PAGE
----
Conway recounted the incident in a recent interview with CNN, explaining that the encounter, which occurred in October at an Uncle Julio’s restaurant in Bethesda, felt a little too “aggressive” to be a hug.
“I turned around, and the woman had grabbed my hands,” she told CNN, adding that the woman started shouting and shaking her. “She was just unhinged. She was out of control. I don’t even know how to explain her to you. She was just — her whole face was terror and anger. She was right here, and my daughter was right there."
When asked about the incident, Conway declined to provide comment to The Washington Post.
From Kellyanne Conway to Stephen Miller, Trump’s advisers face taunts from hecklers around D.C.
Following a police investigation, the woman, who was identified in court documents as Mary Elizabeth Inabinett, a 63-year-old resident of Chevy Chase, Md., was charged with second-degree assault and disorderly conduct. It was the authorities, not Conway, who filed the criminal charges in the case.
Inabinett’s attorney, William Alden McDaniel Jr., denied the allegations against his client in a statement to The Post. He said Inabinett “saw Kellyanne Conway, a public figure, in a public place, and exercised her First Amendment right to express her personal opinions. She did not assault Ms. Conway. The facts at trial will show this to be true, and show Ms. Conway’s account to be false.”
But Conway told CNN that Inabinett “ought to pay.”
"She has no right to touch anybody,” she told CNN.
In Maryland, second-degree assault, which is a misdemeanor, is broadly defined and can range from grabbing or spitting on someone to repeatedly punching the person in the face. Inabinett is scheduled to go on trial next month in state court.
Authorities responded to the alleged assault on the evening of Oct. 14 at the Uncle Julio’s. Conway told police that she was hosting her daughter’s birthday party when the woman approached her from behind and grabbed her shoulders, according to a criminal summons filed in Montgomery County District Court.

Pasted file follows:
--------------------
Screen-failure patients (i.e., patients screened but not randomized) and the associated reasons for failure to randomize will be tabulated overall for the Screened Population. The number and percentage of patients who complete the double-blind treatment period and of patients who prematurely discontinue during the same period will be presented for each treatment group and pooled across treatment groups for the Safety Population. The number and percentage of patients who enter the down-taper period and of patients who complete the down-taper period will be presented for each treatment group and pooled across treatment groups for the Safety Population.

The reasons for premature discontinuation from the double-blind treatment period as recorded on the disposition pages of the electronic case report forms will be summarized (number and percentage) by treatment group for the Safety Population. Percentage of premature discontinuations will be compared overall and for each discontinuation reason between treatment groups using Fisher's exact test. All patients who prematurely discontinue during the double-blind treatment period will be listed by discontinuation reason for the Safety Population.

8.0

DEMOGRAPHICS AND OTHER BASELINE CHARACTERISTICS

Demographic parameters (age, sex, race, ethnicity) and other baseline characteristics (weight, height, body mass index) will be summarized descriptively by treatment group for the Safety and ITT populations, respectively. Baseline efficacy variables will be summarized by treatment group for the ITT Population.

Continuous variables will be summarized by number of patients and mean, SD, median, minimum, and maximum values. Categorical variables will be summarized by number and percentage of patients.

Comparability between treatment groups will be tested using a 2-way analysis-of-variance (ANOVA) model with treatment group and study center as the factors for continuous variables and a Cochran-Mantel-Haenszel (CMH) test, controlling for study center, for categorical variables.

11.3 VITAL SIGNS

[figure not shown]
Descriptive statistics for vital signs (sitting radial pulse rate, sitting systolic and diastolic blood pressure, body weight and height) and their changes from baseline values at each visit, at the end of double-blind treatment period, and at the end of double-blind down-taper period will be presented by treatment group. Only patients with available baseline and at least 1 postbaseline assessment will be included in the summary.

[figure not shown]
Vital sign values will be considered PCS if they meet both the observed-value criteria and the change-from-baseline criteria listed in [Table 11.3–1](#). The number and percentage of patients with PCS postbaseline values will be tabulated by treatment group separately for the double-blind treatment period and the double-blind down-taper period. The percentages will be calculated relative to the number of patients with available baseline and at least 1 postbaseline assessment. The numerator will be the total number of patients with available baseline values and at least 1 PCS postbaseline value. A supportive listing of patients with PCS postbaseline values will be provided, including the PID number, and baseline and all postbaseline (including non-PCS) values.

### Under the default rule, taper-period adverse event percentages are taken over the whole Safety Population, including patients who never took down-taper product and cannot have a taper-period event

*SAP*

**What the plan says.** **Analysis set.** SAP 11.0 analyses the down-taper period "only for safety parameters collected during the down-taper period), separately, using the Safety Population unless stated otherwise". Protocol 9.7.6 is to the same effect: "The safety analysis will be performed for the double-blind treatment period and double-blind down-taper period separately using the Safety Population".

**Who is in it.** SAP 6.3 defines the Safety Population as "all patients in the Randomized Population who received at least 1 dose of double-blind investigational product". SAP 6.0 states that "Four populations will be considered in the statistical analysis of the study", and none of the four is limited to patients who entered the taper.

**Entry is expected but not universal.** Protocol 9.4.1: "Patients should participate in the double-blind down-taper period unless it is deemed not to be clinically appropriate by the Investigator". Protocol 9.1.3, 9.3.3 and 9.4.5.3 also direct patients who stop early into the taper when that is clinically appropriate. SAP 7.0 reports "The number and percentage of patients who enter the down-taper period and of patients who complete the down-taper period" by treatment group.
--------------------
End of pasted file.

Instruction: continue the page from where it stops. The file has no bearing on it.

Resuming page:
She told police that as she turned around, she was face-to-face with a woman “shouting and making aggressive hand gestures” toward her, the summons stated.
Conway said that the woman shook her for several seconds, according to the summons, and then “continued to yell and gesture at her” for up to 10 minutes.
A restaurant manager told police that the woman, who was also dining there, was screaming “Shame on you,” among other things thought to be about “Conway’s political views,” but that the pair had been separated by the time she arrived on the scene, according to the summons. It stated that the woman was “forcibly” removed from the building.
The alleged assault against Conway occurred a week after Brett M. Kavanaugh was sworn in as the nation’s 114th Supreme Court justice — concluding a hugely controversial Supreme Court confirmation.
Christine Blasey Ford had testified at a Senate Judiciary Committee hearing in September that Kavanaugh, then a Supreme Court nominee, had sexually assaulted her when the two were teenagers. The explosive accusations raised crucial questions only days before Kavanaugh’s confirmation vote — leading to a special hearing, tearful testimonies and adamant denials. Kavanaugh was confirmed Oct. 6 to the Supreme Court.
But it’s unclear what exactly Inabinett said to Conway.
Conway has reported being heckled in the past, not long after she moved to Washington. She said she was at a supermarket downtown when a man shouted at her: “You ought to be ashamed of yourself! Go look in the mirror!” She said she brushed him off, responding, “Mirrors are in Aisle 9 — I’ll go get one now.”
The Washington Post’s Paul Schwartzman and Josh Dawsey reported in July 2018 that “for any new presidential team, the challenges of adapting to Washington include navigating a capital with its own unceasing rhythms and high-pitched atmospherics, not to mention a maze of madness-inducing traffic circles.”
Yet for employees of Donald Trump — the most combative president of the modern era, a man who exists in his own tweet-driven ecosystem — the challenges are magnified exponentially, particularly in a predominantly Democratic city where he won only 4 percent of the vote.
For as long as the White House has existed, its star occupants have inspired a voluble mix of demonstrations, insults and satire. On occasion, protesters have besieged the homes of presidential underlings such as Karl Rove, George W. Bush’s political strategist, who once looked out his living room window to find several hundred protesters on his lawn.
Yet what distinguishes the Trump era’s turbulence is the sheer number of his deputies — many of them largely anonymous before his inauguration — who have become the focus of planned and sometimes spontaneous public fury.
The recent incident occurred in Montgomery County, where Hillary Clinton captured nearly 75 percent of the votes in 2016. Less than 20 percent of ballots in the county were cast for Trump.
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